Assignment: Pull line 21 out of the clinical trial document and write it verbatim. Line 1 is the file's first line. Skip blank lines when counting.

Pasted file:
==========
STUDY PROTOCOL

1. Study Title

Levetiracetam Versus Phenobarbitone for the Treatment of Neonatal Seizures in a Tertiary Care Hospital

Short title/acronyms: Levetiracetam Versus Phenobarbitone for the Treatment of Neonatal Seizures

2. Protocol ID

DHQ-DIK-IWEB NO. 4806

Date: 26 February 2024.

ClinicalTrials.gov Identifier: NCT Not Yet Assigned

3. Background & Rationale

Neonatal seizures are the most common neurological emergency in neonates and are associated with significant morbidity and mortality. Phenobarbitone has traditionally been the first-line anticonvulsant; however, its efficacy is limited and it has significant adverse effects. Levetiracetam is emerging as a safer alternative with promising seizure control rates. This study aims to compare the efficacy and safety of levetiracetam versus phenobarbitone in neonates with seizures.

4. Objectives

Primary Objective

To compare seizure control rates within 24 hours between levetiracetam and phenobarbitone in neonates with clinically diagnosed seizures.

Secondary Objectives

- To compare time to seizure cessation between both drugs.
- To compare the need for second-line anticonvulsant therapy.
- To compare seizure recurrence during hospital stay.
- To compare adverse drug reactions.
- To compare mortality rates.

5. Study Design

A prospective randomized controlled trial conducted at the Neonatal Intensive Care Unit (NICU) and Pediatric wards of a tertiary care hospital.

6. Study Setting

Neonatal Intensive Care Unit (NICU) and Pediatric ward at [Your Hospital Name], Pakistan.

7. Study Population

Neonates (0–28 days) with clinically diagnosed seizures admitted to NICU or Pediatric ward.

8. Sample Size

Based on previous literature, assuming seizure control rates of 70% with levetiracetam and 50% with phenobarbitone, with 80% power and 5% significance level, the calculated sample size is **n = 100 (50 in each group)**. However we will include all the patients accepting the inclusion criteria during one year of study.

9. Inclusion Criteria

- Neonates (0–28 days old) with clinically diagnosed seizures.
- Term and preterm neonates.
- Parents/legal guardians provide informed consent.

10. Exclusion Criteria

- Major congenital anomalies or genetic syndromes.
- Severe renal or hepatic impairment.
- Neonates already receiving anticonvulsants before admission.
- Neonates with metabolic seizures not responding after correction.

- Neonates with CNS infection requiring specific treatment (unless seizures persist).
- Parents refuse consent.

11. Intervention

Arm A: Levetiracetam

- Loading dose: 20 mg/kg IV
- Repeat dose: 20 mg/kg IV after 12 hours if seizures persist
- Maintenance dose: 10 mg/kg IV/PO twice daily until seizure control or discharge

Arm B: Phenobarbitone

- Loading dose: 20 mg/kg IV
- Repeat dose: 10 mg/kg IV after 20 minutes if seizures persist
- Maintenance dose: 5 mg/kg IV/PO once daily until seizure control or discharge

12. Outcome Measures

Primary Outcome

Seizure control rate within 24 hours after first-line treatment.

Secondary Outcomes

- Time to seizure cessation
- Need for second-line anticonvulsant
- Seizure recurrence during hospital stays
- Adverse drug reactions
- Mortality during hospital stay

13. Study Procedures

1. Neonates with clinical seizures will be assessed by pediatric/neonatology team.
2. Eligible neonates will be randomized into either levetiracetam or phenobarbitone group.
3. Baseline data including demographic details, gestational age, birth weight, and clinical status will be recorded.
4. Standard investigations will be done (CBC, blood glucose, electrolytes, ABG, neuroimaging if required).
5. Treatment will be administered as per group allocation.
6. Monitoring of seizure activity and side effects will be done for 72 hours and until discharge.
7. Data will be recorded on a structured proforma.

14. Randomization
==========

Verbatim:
A prospective randomized controlled trial conducted at the Neonatal Intensive Care Unit (NICU) and Pediatric wards of a tertiary care hospital.